The Merrion Street mandarins have failed us – it’s time for a shake-out...
THE mid-point of the year sees the publication of the half-year exchequer returns and CSO data on the economy. This will form the backdrop to the formation of December’s budget.
Next week the Department of Finance will circulate its strategic memo to shape 2011 expenditure plans. The Government has been softening up the public for tax hikes. A flat household charge of €175 for water and an average residential property tax of €1,000 per household are being promulgated. All the while, the Bord Snip Nua report continues to gather dust.
Finance Minister Brian Lenihan has announced an external independent group is to review the performance of the Department of Finance over the past decade.
Speculation has centred on its advice to ministers, forecasting ability and competence dealing with the banking crisis. The lack of specialist personnel has been acknowledged. Its annual budget forecasts of GDP and tax revenues have been wide of the mark, through the boom and the bust, making Met Éireann look like clairvoyants.
The Central Bank and Office of the Financial Regulator bear primary responsibility for failing effectively to supervise the lending practices, balance sheets and solvency of the banks. Mandarins in Merrion Street have alibis for this systemic failure.
The fundamental flaws of Finance over the past 10 years have not related to banking policy. Its core function is to safeguard the public finances. The overall balance between tax revenue and public expenditure has fallen apart. While Patrick Neary was asleep at the wheel of financial regulation, Merrion Street was comatose at curbing spending. It has presided over a decade of profligacy.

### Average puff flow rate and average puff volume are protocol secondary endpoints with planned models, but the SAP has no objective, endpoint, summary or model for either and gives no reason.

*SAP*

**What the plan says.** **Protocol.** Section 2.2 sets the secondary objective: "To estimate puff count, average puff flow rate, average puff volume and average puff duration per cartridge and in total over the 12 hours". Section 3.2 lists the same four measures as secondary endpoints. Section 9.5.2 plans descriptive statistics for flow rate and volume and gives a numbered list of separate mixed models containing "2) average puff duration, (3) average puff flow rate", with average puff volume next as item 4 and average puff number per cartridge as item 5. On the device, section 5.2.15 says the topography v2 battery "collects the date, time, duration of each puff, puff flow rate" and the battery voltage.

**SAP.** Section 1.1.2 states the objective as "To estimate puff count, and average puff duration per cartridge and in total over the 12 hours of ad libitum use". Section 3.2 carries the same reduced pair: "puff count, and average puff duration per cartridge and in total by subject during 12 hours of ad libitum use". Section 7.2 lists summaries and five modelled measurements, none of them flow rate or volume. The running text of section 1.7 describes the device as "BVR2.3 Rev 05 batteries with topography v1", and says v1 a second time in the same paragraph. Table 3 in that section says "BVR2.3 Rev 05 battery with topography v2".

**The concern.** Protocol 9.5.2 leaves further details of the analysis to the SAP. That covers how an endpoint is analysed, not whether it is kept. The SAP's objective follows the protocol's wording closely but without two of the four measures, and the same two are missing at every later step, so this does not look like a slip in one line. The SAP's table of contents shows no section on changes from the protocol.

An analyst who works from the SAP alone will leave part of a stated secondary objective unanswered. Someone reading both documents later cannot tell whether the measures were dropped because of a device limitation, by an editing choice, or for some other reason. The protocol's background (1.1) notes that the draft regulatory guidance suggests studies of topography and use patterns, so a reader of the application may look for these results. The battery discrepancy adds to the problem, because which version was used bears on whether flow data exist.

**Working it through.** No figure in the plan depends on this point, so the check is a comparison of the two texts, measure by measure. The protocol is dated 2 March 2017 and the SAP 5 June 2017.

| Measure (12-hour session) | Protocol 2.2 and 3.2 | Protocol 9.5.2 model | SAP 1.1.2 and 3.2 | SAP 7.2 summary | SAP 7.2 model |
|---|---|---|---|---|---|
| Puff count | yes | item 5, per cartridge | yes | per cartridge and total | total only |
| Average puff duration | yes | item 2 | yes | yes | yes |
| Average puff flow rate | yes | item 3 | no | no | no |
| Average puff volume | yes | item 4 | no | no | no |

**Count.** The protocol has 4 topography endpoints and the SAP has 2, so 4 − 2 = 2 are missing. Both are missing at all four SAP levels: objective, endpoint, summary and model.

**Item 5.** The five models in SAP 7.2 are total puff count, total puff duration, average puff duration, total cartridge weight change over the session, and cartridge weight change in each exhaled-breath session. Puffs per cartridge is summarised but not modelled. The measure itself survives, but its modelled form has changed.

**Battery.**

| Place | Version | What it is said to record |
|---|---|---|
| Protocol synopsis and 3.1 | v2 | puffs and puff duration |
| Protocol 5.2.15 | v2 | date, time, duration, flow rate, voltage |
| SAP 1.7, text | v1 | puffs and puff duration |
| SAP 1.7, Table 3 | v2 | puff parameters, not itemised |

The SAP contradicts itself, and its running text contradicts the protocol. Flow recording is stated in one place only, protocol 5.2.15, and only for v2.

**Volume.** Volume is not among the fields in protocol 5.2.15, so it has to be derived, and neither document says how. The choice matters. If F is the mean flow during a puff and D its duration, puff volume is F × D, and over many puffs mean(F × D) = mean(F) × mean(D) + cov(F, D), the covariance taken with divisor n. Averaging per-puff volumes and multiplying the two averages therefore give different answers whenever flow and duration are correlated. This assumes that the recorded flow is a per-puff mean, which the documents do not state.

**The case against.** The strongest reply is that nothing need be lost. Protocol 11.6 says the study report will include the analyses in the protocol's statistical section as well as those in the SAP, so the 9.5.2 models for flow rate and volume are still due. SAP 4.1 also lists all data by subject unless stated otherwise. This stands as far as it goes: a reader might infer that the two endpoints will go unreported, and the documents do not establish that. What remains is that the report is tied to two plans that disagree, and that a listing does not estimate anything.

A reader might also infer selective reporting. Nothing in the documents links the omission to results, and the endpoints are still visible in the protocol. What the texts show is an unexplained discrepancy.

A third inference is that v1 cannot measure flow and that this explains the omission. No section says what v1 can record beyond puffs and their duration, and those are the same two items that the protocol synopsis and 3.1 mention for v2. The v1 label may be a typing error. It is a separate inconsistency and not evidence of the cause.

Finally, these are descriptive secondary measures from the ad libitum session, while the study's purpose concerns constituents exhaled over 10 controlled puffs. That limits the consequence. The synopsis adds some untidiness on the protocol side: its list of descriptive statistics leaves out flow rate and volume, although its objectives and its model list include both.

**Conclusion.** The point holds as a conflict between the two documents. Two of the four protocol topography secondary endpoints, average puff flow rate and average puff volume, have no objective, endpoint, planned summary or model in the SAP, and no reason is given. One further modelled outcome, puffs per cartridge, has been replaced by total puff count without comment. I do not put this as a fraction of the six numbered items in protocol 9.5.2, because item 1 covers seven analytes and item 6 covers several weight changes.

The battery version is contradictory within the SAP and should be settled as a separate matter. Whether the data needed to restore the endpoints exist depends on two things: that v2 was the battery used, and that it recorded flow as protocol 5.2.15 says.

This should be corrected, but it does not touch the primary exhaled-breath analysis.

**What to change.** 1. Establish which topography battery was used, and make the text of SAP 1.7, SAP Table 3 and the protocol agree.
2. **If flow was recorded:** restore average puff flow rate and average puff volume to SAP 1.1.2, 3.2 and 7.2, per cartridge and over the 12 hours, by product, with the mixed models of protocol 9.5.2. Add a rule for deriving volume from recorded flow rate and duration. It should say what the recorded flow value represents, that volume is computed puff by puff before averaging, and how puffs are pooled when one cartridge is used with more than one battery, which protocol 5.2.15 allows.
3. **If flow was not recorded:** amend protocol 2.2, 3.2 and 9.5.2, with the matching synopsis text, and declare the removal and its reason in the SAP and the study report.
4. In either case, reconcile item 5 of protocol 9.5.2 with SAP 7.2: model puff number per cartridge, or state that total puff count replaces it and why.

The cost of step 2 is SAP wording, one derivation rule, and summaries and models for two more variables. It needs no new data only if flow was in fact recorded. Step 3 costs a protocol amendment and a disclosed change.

Total government expenditure has increased from €35bn in 2000 to more than €60bn last year. Even without the banking bailouts, they have allowed our budget deficit spiral to €20bn a year.
The minister’s probe into his own department will be meaningless unless there is a complete restructuring of the expenditure division. The department’s controlling competency has to be questioned.
Let’s start with the basics of accounting – verifying that monies voted under a particular sub-head are spent in accordance with the provision. €2.35m was set aside under the SKILL programme for the training of low-paid health workers. No one in the Department of Finance seems to have exercised any oversight as to where the money went. More than 30 overseas trips indicate this was a global junketeering fund. One taxi bill alone cost €12,000. Invoices can’t be traced for some expenditure. The supervisory audit role of Finance is appalling. Remember FÁS?
Every year the Comptroller and Auditor General reports to the Dáil Public Accounts Committee on a post-hoc basis. He details a litany of projects that ran over budget. The wastage of taxpayers’ cash is chronicled many years after the event. Who is supposed to be acting in a contemporary fashion to prevent such fiscal misuse? That’s supposed to be the day job of the Department of Finance.
Its failure to curb and control expenditure led to the establishment of An Bord Snip Nua. Under the chairmanship of Colm McCarthy, a menu of cuts was published on July 16 last year. They proposed measures to save a total of €5.3bn, with 271 individual recommendations. Only 32 have been fully implemented and 89 have been partly introduced.
Their work fine-combed each department’s activities. They concluded that the delivery of public services could be improved, made more coherent and delivered more cost effectively at local level.